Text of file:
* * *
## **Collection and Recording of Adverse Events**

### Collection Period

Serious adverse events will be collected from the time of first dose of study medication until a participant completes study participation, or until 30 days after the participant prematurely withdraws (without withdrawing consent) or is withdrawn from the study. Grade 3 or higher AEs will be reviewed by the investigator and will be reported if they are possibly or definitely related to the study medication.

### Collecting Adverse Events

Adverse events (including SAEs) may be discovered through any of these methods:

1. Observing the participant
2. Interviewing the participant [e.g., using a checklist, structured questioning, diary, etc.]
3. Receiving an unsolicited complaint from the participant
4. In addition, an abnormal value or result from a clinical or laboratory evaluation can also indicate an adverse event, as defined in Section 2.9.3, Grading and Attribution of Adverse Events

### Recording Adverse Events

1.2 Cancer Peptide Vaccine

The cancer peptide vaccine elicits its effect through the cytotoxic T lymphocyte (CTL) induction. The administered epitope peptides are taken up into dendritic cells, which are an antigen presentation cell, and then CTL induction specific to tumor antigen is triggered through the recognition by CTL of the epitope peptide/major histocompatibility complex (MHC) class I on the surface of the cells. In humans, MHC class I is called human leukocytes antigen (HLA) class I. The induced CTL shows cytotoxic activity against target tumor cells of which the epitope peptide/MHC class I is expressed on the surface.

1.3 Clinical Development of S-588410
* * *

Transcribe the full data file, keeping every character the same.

## **Collection and Recording of Adverse Events**

### Collection Period

Serious adverse events will be collected from the time of first dose of study medication until a participant completes study participation, or until 30 days after the participant prematurely withdraws (without withdrawing consent) or is withdrawn from the study. Grade 3 or higher AEs will be reviewed by the investigator and will be reported if they are possibly or definitely related to the study medication.

### Collecting Adverse Events

Adverse events (including SAEs) may be discovered through any of these methods:

1. Observing the participant
2. Interviewing the participant [e.g., using a checklist, structured questioning, diary, etc.]
3. Receiving an unsolicited complaint from the participant
4. In addition, an abnormal value or result from a clinical or laboratory evaluation can also indicate an adverse event, as defined in Section 2.9.3, Grading and Attribution of Adverse Events

### Recording Adverse Events

1.2 Cancer Peptide Vaccine

The cancer peptide vaccine elicits its effect through the cytotoxic T lymphocyte (CTL) induction. The administered epitope peptides are taken up into dendritic cells, which are an antigen presentation cell, and then CTL induction specific to tumor antigen is triggered through the recognition by CTL of the epitope peptide/major histocompatibility complex (MHC) class I on the surface of the cells. In humans, MHC class I is called human leukocytes antigen (HLA) class I. The induced CTL shows cytotoxic activity against target tumor cells of which the epitope peptide/MHC class I is expressed on the surface.

1.3 Clinical Development of S-588410